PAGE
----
___

SO ONCE A DEAL IS REACHED, GREECE’S PROBLEMS ARE SOLVED?

Unfortunately, no.

The 7.2 billion euros of remaining bailout funds it is trying to get will only cover it for a while, and Greece faces a mountain of debt repayments this year.

Beyond that, the country’s public debt is so high — about 177 percent of gross domestic product — that it is unlikely Greece will ever be able to pay it all back. In its early days, Tsipras’ government had called for some form of debt forgiveness, and this issue could well return to the agenda once his acute liquidity problems are solved.

Greece’s government insists the country doesn’t want a third bailout, but says it does want to negotiate a new “growth pact” with Europe. Either way, few believe Greece can survive without some form of further help. Athens had wanted this new “pact” to be part of whatever agreement it reaches now, but whether that can happen remains to be seen.

Copyright © The Associated Press. All rights reserved. This material may not be published, broadcast, rewritten or redistributed.

World News

A jet takes flight from Sky Harbor International Airport as the sun sets over downtown Phoenix, Ari...

Associated Press

Climate change has made heat waves last longer since 1979, according to study

A new study says climate change is making giant heat waves crawl slower across the globe with higher temperatures over larger areas.

18 days ago

FILE - Kate, Princess of Wales and Prince William travel in a coach following the coronation ceremo...

Associated Press

Kate and William ‘extremely moved’ by support since the Princess of Wales’ cancer revelation

Kate, the Princess of Wales, and her husband, Prince William, are said to be “extremely moved” by the public’s warmth and support following her shocking cancer announcement

23 days ago

Kate, Princess of Wales, is seen visiting to Sebby's Corner in north London, on Friday, Nov. 24, 20...

Associated Press

Kate, Princess of Wales, says she is undergoing chemotherapy for cancer

Kate, the Princess of Wales, said Friday in a video announcement she has cancer and is undergoing chemotherapy.

25 days ago

Russian President Vladimir Putin is seen visiting the SKA Arena sports and concert complex in St. P...

Associated Press

Putin extends rule in preordained Russian election after harshest crackdown since Soviet era

President Vladimir Putin sealed his control over Russia for six more years on Monday with a highly orchestrated landslide election win.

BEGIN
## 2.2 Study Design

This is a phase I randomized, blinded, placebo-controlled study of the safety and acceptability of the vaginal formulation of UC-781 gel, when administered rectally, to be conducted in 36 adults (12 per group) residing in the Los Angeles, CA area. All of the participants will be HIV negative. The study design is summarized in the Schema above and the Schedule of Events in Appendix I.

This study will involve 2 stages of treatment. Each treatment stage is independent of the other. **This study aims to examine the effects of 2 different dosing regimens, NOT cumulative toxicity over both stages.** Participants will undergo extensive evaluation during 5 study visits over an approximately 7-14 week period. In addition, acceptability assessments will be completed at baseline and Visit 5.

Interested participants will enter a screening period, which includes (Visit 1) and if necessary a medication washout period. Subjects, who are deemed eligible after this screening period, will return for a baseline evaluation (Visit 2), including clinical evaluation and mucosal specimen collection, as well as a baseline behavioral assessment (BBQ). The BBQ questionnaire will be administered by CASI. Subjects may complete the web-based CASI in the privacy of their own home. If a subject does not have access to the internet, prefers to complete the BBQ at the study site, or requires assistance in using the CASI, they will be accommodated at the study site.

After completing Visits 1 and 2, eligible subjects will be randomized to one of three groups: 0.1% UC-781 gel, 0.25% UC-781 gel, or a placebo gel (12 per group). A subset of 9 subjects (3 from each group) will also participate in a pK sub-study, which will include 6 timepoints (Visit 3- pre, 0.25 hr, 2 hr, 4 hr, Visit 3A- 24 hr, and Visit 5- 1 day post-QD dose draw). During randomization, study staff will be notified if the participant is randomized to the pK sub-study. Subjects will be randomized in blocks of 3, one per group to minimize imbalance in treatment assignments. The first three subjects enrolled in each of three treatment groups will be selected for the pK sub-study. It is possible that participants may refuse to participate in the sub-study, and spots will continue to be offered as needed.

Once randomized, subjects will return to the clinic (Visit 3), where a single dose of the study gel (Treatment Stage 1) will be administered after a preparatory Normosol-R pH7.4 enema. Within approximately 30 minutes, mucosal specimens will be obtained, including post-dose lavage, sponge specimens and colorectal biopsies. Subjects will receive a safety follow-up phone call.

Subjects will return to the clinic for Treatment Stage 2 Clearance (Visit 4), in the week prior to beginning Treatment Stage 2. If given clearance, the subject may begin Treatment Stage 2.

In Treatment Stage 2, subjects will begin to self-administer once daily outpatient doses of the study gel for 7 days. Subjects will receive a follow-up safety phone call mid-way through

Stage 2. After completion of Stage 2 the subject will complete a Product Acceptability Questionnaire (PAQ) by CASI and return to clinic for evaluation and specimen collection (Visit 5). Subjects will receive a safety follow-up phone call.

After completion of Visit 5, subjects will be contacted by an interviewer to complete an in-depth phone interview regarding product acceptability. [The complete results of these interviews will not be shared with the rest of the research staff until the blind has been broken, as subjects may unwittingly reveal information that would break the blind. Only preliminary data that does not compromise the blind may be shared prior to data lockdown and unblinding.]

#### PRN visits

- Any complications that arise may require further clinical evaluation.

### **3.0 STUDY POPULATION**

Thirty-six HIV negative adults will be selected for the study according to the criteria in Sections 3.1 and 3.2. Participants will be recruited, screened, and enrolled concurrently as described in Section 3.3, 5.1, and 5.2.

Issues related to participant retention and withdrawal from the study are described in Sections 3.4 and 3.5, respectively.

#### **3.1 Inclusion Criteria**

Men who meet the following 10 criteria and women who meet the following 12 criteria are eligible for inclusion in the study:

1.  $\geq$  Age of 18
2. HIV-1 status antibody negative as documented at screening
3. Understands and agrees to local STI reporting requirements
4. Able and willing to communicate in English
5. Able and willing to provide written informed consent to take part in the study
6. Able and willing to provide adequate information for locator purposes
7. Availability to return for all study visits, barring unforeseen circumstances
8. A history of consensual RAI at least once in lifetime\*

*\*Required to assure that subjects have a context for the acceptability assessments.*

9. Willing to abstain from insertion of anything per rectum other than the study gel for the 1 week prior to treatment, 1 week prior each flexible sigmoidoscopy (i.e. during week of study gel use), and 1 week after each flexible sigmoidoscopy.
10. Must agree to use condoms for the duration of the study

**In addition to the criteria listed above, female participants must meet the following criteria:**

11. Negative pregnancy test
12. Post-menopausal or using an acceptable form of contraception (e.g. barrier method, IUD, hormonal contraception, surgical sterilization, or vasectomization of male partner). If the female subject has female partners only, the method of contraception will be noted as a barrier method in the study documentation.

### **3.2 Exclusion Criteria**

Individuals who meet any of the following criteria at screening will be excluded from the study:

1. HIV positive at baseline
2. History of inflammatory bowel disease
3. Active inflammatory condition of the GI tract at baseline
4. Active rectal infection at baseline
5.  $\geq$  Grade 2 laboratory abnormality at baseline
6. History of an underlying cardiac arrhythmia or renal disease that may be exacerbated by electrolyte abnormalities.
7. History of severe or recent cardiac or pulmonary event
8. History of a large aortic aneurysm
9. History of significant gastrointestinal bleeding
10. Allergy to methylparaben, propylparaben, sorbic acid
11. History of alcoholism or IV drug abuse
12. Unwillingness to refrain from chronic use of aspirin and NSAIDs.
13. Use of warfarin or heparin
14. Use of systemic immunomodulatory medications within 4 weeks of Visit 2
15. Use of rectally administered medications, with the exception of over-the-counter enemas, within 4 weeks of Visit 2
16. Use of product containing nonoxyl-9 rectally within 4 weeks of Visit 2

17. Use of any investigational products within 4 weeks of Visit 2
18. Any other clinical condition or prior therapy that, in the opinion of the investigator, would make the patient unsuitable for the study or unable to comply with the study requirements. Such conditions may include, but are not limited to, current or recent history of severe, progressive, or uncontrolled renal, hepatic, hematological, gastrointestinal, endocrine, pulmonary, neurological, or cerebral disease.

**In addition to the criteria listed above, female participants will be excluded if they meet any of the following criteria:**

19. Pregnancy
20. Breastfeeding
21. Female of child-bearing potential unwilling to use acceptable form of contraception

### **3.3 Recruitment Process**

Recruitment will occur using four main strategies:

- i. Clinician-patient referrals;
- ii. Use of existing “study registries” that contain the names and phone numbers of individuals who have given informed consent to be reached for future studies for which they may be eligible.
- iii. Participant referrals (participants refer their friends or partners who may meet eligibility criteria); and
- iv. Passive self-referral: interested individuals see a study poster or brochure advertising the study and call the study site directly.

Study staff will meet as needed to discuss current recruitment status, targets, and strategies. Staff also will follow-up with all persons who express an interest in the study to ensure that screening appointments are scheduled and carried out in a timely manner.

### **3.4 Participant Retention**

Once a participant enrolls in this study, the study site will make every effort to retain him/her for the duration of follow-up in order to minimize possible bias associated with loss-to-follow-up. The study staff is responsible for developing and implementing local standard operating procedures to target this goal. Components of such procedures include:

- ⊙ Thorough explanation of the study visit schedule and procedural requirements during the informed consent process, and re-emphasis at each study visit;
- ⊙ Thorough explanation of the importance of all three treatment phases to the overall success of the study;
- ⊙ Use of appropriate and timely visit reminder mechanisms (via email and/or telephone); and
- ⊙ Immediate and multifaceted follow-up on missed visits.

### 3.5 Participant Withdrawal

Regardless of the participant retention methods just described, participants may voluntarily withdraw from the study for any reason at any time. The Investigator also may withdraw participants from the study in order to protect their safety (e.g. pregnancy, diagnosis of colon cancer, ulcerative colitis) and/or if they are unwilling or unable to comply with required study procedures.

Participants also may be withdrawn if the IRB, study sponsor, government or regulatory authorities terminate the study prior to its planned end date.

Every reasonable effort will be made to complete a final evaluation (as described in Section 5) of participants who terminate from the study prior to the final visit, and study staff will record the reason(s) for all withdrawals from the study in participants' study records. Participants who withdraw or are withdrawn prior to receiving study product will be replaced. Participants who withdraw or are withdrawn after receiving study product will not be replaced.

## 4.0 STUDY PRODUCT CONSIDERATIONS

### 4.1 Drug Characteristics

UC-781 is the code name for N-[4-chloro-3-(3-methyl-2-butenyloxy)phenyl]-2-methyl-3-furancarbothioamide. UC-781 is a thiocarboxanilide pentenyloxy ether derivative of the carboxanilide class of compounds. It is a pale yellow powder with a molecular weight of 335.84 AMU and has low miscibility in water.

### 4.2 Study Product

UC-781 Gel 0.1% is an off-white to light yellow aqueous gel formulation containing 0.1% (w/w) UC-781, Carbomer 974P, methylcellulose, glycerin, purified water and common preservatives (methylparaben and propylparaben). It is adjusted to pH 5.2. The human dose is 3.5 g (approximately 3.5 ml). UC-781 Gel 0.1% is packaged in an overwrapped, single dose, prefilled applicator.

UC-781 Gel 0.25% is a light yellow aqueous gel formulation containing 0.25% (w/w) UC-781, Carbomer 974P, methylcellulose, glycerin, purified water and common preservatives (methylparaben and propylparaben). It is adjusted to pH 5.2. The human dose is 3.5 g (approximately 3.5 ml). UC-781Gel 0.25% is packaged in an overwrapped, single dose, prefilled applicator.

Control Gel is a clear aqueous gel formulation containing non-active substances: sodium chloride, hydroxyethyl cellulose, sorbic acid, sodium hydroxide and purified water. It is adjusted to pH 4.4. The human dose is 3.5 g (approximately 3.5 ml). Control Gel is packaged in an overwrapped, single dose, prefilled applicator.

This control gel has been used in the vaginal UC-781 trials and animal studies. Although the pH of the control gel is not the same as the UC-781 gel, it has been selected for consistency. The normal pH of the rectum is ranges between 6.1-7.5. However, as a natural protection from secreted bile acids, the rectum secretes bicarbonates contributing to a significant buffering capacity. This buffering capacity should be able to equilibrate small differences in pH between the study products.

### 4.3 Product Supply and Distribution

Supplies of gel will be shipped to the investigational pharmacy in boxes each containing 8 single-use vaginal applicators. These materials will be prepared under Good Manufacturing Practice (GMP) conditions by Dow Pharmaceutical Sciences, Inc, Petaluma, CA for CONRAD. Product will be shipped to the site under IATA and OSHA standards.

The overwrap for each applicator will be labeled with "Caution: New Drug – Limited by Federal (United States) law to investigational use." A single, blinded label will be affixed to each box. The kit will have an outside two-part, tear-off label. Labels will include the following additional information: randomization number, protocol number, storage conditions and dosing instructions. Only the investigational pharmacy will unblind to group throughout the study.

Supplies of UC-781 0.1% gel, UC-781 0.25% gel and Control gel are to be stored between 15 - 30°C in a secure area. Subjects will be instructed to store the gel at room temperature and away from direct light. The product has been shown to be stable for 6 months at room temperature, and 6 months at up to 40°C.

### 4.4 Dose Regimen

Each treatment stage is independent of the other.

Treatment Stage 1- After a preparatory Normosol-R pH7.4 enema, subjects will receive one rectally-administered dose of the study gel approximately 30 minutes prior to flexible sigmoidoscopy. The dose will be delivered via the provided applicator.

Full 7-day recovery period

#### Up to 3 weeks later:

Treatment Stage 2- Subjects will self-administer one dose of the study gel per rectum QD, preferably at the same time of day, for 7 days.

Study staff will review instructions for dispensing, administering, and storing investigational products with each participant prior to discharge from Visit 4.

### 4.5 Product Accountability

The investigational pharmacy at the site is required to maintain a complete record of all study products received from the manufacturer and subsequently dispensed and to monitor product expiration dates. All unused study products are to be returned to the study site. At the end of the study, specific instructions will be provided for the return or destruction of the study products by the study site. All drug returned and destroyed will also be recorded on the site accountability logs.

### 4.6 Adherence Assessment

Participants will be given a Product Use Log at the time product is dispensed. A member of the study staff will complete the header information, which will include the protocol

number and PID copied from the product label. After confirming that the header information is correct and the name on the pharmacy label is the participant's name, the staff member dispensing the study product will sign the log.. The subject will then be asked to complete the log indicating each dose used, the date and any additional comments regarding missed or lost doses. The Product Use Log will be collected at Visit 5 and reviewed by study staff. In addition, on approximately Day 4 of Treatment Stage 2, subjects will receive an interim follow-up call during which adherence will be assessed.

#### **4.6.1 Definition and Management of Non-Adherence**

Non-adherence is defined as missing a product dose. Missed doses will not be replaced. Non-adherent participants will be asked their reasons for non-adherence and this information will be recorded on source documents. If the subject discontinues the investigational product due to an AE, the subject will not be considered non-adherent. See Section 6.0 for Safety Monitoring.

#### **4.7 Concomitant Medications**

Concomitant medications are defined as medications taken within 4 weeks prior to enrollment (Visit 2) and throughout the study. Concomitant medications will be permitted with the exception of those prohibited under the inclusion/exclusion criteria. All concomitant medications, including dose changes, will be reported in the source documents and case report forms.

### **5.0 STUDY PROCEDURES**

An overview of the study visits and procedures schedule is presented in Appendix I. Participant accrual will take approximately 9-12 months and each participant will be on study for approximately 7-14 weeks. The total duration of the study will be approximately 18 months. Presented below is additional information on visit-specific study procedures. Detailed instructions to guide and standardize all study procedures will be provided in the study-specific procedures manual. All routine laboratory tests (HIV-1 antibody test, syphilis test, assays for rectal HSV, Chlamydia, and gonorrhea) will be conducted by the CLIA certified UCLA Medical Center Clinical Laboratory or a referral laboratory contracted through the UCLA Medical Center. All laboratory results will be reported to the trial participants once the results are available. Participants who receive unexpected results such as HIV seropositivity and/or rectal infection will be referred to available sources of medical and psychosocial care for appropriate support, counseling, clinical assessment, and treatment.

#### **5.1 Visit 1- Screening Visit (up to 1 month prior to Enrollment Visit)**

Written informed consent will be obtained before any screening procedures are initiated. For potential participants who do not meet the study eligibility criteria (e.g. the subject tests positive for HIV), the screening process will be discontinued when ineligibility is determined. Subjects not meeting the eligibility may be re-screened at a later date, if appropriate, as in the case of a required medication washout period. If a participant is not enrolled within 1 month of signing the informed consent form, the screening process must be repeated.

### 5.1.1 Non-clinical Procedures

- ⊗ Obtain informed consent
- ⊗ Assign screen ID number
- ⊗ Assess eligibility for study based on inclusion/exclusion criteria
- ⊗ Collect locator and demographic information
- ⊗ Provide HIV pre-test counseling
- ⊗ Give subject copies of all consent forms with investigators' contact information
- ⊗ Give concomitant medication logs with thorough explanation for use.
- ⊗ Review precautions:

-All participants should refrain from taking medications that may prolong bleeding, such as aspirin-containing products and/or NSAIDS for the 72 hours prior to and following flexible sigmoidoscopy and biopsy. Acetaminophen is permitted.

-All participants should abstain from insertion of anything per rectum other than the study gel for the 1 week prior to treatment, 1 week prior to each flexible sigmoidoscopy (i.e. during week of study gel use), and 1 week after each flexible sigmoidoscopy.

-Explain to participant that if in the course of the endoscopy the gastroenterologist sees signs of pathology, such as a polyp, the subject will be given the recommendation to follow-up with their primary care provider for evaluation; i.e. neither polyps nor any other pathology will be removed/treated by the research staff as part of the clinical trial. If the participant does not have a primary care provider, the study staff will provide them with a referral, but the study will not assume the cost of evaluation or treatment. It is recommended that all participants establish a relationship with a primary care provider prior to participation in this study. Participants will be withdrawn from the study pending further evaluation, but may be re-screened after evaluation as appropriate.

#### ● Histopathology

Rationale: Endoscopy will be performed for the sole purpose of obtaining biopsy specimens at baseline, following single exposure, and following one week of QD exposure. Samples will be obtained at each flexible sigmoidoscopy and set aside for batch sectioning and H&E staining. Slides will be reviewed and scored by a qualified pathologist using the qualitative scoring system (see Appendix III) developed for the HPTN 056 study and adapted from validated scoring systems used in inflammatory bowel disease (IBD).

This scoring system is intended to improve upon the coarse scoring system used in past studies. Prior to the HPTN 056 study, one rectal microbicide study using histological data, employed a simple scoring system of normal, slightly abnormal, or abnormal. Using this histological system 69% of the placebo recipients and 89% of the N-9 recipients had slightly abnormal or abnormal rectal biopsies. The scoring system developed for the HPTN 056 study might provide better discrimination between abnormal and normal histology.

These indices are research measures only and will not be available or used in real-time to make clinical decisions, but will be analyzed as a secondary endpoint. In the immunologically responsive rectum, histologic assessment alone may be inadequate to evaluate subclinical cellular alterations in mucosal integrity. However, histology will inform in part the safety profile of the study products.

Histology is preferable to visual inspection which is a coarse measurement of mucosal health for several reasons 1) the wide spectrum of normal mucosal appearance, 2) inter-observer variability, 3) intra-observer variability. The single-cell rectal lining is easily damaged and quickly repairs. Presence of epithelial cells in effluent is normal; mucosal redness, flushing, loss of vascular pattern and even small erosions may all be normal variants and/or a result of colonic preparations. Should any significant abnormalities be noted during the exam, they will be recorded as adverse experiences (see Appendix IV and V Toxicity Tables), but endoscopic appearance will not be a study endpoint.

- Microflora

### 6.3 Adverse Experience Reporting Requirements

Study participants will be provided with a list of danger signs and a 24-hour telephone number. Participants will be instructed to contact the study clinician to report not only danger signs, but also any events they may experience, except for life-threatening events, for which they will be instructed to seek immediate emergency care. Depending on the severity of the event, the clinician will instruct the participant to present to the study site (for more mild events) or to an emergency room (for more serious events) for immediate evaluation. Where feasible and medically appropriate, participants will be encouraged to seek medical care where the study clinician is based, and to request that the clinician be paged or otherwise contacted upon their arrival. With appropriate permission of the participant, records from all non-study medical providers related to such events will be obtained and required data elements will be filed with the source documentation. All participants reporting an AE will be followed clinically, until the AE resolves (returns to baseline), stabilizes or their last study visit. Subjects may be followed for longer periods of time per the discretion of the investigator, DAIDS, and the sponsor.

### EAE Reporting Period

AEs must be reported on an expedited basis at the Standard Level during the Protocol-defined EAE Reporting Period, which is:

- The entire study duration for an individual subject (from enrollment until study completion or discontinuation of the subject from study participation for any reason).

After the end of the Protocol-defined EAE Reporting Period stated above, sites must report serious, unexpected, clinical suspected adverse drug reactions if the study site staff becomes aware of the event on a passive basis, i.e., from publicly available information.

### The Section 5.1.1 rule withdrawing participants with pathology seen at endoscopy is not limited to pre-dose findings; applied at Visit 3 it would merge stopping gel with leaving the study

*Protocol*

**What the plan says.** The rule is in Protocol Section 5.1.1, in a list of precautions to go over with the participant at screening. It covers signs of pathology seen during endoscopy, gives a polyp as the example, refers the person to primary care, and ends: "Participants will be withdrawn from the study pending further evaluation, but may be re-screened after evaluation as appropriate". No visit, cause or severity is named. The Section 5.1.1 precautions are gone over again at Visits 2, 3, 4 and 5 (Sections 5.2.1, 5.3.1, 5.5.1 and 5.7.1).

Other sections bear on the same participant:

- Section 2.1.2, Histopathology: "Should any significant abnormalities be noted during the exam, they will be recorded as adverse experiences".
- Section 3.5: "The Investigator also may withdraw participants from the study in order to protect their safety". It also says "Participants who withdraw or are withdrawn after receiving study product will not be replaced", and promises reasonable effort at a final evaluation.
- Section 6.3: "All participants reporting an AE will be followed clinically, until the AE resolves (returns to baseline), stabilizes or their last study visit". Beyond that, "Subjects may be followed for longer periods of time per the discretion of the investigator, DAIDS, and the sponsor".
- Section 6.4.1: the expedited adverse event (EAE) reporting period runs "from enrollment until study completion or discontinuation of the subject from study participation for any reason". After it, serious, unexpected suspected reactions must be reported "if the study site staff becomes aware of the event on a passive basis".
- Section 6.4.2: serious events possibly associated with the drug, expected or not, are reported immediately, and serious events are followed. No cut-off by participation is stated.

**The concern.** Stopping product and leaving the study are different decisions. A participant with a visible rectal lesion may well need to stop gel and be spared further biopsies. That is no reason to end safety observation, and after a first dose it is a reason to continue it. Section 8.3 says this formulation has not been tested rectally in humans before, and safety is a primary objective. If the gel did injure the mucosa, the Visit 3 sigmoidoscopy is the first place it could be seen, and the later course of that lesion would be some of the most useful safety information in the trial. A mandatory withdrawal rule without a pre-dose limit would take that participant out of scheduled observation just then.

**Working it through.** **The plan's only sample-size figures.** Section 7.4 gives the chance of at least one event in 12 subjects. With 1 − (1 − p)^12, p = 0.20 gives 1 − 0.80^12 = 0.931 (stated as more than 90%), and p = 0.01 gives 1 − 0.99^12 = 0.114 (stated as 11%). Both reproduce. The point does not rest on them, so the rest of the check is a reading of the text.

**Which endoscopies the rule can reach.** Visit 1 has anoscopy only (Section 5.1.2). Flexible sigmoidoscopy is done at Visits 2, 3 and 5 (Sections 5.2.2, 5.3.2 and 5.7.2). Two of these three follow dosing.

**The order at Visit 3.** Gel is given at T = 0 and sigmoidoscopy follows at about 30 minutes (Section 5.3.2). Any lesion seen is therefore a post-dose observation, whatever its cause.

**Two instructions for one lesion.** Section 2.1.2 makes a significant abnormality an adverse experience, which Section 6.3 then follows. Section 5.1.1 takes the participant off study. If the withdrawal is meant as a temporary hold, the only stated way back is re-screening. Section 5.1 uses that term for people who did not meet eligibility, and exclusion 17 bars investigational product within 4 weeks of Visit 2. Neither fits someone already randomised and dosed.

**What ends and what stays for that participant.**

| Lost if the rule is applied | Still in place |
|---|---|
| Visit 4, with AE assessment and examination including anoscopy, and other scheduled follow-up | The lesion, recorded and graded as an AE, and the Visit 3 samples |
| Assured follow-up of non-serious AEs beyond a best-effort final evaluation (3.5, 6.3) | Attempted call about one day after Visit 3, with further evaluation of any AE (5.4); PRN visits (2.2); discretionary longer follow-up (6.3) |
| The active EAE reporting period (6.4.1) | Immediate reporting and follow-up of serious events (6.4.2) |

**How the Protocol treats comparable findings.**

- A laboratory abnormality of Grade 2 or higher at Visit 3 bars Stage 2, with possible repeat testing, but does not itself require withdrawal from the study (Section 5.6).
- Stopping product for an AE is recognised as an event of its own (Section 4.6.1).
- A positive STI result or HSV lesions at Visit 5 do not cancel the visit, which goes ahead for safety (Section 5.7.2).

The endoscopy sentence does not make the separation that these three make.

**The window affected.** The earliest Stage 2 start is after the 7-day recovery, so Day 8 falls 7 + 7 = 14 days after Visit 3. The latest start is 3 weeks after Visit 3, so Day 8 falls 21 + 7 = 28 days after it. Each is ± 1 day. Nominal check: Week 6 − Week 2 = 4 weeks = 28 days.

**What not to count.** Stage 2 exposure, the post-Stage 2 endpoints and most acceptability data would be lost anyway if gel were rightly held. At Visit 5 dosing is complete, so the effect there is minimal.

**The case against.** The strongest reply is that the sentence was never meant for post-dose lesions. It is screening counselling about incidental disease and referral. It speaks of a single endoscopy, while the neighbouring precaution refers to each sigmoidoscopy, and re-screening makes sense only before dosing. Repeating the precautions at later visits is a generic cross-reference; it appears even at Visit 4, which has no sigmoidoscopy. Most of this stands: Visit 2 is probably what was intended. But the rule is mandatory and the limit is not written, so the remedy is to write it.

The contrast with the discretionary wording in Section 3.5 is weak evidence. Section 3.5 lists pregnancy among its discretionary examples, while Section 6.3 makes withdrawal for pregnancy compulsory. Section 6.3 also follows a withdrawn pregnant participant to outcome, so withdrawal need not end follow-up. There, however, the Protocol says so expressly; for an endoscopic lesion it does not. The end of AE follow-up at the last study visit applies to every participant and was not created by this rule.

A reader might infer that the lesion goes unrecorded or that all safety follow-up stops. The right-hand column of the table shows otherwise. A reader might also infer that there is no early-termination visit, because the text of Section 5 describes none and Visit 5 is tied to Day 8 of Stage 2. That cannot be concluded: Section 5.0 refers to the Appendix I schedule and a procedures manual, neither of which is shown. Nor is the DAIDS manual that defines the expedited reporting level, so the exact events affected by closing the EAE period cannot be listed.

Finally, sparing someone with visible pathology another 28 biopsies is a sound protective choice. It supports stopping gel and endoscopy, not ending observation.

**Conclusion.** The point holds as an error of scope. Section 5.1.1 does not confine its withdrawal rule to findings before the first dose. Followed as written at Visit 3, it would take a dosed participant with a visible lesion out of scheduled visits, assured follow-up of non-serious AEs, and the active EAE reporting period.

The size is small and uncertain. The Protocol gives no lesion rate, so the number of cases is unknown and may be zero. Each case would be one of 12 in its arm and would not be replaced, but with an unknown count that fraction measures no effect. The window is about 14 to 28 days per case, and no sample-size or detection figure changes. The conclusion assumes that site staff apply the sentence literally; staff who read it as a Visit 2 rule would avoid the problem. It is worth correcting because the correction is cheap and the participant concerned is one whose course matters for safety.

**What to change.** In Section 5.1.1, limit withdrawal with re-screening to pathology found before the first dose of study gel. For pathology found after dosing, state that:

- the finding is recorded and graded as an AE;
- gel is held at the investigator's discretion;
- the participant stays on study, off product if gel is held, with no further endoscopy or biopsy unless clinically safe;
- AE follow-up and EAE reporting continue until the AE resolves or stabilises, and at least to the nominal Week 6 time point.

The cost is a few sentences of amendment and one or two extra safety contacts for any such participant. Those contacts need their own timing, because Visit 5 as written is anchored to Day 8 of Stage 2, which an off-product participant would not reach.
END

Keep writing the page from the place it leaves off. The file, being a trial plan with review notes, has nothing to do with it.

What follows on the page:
29 days ago

President Joe Biden walks towards members of the media before boarding Marine One on the South Lawn...

Associated Press

U.S. military airdrops thousands of meals over Gaza, many more airdrops expected

U.S. military C-130 cargo planes dropped food in pallets over Gaza on Saturday in the opening stage of an emergency humanitarian assistance.

1 month ago

Russian opposition leader Alexei Navalny, who reportedly died in prison on Friday, Feb. 16, 2024, i...

Associated Press

Alexei Navalny, galvanizing opposition leader and Putin’s fiercest foe, died in prison, Russia says

Alexei Navalny, the fiercest foe of Russian President Vladimir Putin, died Friday while incarcerated, the country's prison agency said.

2 months ago

Sponsored Articles

...

DESERT INSTITUTE FOR SPINE CARE

Desert Institute for Spine Care is the place for weekend warriors to fix their back pain

Spring has sprung and nothing is better than March in Arizona. The temperatures are perfect and with the beautiful weather, Arizona has become a hotbed for hikers, runners, golfers, pickleball players and all types of weekend warriors.

...

Collins Comfort Masters

Here’s 1 way to ensure your family is drinking safe water

Water is maybe one of the most important resources in our lives, and especially if you have kids, you want them to have access to safe water.

...

Collins Comfort Masters

Avoid a potential emergency and get your home’s heating and furnace safety checked

With the weather getting colder throughout the Valley, the best time to make sure your heating is all up to date is now. 

What next for Greece? A look at its options in coming days